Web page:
Preservation, Education, and Commemoration of Naval History
Read more about it in today’s NHF Blog Post
A new article by Hal Friedman in the International Journal of Naval History looks at Japanese culture and their interpretation of defeat in World War II. Read it here.
(shown here, Japanese representatives on board USS Missouri (BB 63) during the surrender ceremonies, 2 September 1945. National Archives image USA C-2719.)
USTS Charleston (PG 51): Mass Maritime Training Ship
By Captain George Stewart, USN (Retired)
This article is intended to provide a basic description of the ex USS Charleston (PG 51) when it served as the USTS Charleston, the training ship for the Massachusetts Maritime Academy during the period between 1948 and 1957. USS Charleston (PG 51) was one of only two Erie Class Patrol gunboats originally built for US Naval service during the 1930s. Its’ keel was laid down at the Charleston Naval Shipyard, Charleston, South Carolina on 27 October 1934. It was launched on 25 February 1936 and commissioned on 8 July 1936. (Read the full article here)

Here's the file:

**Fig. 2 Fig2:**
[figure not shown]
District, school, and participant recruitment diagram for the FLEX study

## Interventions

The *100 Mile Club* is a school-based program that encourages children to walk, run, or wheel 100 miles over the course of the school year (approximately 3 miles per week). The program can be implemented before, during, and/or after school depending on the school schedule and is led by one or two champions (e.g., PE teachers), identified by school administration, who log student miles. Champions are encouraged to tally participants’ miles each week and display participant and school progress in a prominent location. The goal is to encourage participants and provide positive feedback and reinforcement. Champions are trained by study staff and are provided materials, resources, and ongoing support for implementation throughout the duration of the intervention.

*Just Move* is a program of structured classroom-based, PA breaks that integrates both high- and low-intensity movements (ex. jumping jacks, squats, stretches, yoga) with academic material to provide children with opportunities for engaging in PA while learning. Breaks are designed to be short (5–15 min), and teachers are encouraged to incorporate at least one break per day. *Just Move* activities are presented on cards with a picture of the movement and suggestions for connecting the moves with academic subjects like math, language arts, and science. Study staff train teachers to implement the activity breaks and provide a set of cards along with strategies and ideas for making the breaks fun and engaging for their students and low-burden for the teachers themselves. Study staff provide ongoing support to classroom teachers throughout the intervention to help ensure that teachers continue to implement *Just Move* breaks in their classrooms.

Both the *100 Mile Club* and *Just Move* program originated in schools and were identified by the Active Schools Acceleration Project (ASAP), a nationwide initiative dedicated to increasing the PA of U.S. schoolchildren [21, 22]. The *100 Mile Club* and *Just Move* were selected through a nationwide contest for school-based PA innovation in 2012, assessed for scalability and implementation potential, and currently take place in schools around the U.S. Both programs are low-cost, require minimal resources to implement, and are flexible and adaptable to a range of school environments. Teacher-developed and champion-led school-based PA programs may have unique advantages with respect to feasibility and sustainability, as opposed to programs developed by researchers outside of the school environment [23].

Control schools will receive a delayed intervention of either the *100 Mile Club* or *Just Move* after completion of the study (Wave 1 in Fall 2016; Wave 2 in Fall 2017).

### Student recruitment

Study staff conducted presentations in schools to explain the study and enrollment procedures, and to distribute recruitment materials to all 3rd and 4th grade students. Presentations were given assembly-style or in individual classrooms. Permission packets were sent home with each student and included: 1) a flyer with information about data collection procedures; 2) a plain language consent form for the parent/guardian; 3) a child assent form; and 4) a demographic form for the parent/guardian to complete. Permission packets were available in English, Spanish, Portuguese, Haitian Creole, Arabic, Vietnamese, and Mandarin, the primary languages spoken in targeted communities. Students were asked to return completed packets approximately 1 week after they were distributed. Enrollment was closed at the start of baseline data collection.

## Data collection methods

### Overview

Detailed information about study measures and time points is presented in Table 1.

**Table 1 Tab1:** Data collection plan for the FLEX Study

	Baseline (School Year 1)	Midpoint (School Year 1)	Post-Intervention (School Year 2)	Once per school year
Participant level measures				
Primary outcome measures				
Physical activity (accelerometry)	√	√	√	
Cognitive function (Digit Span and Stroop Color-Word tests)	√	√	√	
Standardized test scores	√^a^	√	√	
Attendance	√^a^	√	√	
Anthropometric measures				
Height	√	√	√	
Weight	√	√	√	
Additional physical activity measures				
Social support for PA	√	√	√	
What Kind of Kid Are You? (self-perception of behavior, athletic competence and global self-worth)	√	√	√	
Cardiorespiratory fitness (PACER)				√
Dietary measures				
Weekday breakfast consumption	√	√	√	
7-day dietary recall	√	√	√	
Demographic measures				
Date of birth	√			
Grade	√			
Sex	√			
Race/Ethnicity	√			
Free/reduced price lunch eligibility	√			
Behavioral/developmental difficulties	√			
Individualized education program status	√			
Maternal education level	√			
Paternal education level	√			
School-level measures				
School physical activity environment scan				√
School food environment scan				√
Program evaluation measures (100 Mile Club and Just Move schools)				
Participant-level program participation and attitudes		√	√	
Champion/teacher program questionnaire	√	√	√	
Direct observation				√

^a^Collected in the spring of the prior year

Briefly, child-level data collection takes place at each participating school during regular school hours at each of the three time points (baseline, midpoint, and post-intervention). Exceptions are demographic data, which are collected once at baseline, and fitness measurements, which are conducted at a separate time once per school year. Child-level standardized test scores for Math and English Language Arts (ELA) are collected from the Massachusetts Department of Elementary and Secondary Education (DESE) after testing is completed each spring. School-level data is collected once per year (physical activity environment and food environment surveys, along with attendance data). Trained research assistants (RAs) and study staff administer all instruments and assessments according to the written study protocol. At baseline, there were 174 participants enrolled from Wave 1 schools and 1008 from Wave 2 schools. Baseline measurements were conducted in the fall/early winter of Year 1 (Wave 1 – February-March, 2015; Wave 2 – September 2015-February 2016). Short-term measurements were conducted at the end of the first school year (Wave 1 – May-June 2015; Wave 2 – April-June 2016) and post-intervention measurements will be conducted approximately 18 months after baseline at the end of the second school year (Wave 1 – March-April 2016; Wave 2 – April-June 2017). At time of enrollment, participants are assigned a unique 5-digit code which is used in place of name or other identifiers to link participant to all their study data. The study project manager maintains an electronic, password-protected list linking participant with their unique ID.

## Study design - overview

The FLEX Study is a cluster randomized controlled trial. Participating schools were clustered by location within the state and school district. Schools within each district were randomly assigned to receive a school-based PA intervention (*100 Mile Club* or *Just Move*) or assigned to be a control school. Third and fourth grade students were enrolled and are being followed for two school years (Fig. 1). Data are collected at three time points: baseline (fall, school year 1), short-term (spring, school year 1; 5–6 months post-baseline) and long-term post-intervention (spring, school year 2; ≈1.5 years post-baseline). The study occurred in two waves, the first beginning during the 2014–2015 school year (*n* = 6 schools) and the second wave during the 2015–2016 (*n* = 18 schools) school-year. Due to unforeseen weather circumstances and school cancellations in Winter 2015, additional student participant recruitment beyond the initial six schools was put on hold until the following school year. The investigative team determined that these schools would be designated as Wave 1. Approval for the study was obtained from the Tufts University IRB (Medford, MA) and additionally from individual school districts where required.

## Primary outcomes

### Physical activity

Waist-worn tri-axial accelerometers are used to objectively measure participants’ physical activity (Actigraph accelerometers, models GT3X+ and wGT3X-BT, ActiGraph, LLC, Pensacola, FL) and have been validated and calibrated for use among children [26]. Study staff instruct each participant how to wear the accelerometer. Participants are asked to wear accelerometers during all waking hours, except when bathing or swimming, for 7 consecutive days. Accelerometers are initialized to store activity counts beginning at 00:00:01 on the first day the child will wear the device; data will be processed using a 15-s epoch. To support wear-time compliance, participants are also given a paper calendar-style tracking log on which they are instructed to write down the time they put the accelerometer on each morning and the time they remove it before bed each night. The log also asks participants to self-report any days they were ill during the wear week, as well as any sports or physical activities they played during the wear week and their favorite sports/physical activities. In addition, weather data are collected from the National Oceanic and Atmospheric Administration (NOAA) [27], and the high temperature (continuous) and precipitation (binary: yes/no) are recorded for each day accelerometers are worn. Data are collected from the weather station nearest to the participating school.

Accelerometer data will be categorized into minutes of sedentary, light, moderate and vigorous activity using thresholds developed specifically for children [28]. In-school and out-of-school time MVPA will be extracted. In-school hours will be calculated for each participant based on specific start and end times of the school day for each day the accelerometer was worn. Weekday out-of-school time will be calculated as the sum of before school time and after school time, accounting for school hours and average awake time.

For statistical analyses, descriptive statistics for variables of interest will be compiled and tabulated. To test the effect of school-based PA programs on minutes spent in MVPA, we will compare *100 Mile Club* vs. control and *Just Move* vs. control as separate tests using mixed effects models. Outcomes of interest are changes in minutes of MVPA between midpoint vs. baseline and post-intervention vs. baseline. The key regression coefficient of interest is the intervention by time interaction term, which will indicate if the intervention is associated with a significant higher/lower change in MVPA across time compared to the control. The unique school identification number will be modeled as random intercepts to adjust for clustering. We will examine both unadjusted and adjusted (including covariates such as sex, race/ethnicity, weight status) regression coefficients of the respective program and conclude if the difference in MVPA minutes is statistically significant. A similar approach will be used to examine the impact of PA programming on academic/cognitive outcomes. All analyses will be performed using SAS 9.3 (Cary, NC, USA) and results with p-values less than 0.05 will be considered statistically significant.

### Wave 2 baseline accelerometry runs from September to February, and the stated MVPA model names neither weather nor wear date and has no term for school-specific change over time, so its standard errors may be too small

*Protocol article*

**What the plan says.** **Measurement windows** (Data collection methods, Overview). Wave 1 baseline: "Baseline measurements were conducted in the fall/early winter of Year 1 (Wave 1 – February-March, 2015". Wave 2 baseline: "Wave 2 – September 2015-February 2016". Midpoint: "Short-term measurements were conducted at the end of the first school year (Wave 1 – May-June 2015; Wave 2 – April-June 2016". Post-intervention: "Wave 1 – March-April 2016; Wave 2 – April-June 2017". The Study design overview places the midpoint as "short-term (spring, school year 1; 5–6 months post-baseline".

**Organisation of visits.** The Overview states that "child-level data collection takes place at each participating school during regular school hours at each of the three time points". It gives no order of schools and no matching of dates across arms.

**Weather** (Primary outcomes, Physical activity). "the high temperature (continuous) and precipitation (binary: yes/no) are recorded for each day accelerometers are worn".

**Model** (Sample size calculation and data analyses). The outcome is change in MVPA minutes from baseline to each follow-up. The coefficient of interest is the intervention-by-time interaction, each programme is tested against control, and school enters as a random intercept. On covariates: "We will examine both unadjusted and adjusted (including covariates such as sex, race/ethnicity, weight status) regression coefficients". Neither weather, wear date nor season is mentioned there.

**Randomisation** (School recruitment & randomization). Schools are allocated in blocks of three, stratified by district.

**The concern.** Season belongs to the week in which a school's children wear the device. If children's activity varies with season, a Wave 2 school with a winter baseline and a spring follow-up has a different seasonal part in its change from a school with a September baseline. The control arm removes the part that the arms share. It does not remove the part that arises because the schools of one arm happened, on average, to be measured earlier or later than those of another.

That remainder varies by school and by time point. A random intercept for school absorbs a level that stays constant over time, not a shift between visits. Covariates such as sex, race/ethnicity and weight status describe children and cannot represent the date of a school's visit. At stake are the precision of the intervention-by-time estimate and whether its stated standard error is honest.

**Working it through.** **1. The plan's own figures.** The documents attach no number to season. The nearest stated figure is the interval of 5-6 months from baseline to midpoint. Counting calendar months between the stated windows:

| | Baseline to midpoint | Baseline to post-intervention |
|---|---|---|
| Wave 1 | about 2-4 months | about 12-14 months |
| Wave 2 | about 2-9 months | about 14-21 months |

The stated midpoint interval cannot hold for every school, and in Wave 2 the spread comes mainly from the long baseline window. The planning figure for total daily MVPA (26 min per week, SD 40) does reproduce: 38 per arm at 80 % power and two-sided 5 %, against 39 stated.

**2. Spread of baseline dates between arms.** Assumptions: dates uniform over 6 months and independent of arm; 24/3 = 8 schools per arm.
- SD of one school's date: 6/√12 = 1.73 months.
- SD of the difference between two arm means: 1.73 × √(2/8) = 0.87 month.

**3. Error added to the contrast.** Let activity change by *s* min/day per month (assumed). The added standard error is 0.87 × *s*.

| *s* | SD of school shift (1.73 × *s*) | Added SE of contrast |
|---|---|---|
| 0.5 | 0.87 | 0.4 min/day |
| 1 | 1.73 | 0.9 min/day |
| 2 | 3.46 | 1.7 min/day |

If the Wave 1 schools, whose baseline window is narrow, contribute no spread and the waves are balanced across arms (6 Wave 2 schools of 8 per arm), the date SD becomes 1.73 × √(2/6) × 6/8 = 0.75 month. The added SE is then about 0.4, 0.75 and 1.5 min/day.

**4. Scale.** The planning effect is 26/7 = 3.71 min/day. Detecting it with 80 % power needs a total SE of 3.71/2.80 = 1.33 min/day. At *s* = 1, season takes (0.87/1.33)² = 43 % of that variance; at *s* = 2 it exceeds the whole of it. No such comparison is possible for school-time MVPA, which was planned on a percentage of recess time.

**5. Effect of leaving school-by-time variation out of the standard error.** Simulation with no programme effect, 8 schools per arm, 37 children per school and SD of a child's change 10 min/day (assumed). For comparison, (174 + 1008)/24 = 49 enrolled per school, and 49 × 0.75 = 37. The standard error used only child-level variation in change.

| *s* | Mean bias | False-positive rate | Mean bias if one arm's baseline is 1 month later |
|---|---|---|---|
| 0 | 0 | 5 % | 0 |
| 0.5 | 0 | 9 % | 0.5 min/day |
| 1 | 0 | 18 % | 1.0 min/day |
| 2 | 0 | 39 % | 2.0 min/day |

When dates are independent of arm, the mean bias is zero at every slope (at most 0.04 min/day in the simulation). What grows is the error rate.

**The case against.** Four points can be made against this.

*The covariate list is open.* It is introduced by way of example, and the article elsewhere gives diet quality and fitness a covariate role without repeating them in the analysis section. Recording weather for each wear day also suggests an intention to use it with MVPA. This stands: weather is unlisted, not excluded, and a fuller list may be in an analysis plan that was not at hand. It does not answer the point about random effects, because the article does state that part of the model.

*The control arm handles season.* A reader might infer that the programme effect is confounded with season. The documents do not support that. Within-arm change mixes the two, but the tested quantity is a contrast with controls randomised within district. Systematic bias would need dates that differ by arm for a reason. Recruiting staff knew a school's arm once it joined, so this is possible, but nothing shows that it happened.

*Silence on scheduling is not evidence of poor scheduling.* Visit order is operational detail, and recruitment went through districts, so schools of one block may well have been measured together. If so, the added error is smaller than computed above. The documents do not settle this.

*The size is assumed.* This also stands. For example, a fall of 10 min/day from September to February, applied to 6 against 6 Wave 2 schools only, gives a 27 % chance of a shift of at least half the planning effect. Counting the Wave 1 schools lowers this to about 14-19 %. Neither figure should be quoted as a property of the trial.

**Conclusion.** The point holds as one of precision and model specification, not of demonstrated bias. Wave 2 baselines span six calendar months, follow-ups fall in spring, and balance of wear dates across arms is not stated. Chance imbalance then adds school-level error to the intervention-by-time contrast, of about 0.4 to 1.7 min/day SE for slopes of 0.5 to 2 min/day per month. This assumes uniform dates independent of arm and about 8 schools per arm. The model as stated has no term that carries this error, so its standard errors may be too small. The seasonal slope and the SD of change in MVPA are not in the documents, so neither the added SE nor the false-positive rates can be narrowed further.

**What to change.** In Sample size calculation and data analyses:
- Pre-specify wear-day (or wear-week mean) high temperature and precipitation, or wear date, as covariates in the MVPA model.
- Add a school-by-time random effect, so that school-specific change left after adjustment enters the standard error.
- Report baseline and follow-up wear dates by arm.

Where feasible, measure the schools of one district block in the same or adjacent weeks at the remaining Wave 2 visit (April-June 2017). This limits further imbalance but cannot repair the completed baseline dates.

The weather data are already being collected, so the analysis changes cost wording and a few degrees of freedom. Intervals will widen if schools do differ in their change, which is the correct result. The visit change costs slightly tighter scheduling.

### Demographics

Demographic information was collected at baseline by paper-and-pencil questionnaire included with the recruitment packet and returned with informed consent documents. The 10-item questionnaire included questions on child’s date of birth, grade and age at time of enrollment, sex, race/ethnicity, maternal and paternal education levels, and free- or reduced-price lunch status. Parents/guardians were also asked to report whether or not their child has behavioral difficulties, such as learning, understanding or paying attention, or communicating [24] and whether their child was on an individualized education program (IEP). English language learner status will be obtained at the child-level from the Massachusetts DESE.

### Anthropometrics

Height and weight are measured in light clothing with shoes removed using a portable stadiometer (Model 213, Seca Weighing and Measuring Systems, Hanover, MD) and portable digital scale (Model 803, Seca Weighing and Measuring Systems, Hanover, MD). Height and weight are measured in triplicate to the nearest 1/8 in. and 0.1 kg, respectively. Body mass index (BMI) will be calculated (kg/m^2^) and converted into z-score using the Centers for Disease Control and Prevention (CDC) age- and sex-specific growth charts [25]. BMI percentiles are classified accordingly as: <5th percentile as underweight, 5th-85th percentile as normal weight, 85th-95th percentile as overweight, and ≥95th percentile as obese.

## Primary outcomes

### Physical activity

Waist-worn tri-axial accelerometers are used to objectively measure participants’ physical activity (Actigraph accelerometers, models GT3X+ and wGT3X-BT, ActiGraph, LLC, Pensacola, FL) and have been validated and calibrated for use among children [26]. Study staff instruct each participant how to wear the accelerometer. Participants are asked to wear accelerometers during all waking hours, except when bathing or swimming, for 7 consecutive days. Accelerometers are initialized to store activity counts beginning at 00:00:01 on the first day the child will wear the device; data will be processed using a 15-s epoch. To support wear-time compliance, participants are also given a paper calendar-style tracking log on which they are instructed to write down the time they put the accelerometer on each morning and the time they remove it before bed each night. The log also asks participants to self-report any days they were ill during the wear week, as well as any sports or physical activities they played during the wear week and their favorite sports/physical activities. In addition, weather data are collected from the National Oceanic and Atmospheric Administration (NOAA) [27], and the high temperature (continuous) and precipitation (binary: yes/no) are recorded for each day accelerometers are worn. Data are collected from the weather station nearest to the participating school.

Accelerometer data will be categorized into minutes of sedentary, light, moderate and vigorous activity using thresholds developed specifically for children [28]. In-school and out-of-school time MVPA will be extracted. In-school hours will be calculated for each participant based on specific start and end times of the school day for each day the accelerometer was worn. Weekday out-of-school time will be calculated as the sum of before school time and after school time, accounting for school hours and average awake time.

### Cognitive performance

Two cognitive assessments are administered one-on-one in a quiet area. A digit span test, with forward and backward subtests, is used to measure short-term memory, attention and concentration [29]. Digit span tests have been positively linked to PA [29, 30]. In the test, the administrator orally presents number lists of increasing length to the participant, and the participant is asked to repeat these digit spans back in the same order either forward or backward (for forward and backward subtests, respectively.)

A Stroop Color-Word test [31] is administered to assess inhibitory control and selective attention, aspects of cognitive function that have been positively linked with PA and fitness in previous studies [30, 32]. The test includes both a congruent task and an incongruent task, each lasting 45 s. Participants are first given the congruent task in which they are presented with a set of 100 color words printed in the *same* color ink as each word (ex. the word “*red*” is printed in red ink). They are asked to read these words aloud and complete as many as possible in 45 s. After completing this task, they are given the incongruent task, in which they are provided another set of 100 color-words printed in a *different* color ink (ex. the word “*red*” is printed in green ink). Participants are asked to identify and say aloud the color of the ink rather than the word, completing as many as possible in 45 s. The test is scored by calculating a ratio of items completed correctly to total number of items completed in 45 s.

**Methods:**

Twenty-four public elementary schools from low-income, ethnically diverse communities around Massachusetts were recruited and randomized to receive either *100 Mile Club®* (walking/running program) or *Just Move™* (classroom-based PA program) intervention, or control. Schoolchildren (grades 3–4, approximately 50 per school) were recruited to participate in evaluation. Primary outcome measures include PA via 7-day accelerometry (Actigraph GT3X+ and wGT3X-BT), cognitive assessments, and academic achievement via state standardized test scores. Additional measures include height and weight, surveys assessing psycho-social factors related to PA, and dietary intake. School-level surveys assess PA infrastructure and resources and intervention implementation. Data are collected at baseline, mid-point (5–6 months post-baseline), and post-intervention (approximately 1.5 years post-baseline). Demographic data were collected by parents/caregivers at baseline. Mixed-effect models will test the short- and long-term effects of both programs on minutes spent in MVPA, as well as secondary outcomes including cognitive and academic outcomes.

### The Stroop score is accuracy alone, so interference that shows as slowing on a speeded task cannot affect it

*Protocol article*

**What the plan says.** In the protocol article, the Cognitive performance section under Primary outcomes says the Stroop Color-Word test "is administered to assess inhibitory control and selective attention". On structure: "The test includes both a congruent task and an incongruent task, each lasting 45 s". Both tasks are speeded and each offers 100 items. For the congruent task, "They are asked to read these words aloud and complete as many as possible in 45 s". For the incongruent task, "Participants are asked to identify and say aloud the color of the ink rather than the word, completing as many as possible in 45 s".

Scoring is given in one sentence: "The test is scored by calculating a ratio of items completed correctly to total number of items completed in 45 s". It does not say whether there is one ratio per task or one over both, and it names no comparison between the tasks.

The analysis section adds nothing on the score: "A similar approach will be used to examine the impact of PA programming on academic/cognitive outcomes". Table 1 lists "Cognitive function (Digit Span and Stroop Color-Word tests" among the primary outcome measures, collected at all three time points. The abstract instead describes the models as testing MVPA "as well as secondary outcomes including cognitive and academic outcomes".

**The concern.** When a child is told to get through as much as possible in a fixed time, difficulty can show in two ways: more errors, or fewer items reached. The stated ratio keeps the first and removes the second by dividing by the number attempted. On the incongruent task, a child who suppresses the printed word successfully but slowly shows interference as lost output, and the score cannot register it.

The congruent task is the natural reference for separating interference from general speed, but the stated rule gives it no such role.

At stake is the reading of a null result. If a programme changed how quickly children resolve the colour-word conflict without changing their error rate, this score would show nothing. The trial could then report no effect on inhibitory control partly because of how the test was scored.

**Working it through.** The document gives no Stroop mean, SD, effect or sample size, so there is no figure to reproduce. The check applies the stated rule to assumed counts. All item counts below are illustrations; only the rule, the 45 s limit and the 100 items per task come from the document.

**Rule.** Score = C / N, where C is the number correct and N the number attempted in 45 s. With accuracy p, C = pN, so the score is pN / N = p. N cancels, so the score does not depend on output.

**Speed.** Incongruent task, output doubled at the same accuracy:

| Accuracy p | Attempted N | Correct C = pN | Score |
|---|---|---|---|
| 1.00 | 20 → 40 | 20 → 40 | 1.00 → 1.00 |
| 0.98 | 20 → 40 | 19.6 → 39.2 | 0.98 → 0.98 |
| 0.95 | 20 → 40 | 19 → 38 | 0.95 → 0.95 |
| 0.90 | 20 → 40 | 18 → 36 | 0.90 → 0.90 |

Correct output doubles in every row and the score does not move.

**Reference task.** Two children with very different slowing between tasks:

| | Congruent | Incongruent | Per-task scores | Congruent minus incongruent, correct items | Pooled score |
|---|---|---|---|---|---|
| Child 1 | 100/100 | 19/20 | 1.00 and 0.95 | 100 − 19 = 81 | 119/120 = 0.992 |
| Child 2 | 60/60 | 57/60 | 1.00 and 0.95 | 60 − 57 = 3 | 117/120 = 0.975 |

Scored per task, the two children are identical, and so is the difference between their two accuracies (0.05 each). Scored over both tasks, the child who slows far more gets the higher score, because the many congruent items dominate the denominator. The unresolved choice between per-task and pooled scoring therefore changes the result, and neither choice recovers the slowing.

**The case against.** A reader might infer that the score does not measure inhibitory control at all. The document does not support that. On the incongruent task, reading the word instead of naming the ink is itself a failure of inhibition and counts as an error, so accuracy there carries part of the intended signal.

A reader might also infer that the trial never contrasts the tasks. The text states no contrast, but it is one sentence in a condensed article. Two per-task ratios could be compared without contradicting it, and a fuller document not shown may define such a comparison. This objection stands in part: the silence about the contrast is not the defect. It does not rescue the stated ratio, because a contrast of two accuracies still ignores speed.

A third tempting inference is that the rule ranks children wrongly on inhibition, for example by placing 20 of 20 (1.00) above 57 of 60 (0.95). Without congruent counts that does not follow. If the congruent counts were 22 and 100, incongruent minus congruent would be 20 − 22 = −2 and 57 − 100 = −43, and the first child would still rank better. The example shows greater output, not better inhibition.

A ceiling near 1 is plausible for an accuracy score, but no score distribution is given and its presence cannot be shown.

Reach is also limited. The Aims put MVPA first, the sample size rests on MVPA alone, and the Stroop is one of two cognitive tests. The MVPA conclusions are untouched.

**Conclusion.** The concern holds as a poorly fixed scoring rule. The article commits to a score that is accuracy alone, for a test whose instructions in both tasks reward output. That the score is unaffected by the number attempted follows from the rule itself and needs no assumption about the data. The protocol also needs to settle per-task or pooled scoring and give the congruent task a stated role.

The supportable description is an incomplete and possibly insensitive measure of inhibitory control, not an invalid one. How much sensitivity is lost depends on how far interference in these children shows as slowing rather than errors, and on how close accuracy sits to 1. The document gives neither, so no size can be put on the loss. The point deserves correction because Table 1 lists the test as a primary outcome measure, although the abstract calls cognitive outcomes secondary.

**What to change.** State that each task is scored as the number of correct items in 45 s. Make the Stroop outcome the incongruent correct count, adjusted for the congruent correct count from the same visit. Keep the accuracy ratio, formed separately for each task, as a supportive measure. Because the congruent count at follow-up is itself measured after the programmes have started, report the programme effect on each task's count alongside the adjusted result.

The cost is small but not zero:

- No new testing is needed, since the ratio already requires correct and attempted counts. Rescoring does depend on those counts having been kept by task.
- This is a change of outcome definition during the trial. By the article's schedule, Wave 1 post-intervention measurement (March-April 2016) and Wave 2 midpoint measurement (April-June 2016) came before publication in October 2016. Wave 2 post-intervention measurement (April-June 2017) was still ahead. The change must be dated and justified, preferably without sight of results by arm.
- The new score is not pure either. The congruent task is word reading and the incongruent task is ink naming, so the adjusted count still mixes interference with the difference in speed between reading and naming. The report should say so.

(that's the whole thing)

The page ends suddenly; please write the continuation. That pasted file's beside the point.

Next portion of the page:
(Charleston is shown here at Buzzard’s Bay in the 1940’s. NHHC image NH 77120.)
The Naval Historical Foundation is pleased to announce the publication of the 2013 issue of the International Journal of Naval History.
Captain George Stewart, USN (Ret) closes out his 5 part series on Fletcher class destroyers with some personal memories of serving in USS Halsey Powell (DD 686) during the 1950’s. Read it here.
(In this photo, USS Halsey Powell is shown at San Diego, second from right, in 1955. NHHC image NH 91826.)
The Washington Navy Yard was established on 2 October 1799. The yard was built under the direction of Benjamin Stoddert, the first Secretary of the Navy, under the supervision of the yard’s first commandant, Commodore Thomas Tingey, who would serve in that capacity for 29 years. This color lithograph by E. Sachse & Col. Baltimore shows the Navy Yard, circa 1862. NHHC image NH 79896-KN.
Norman’s Corner: Admiral Chris Cagle in War and in Peace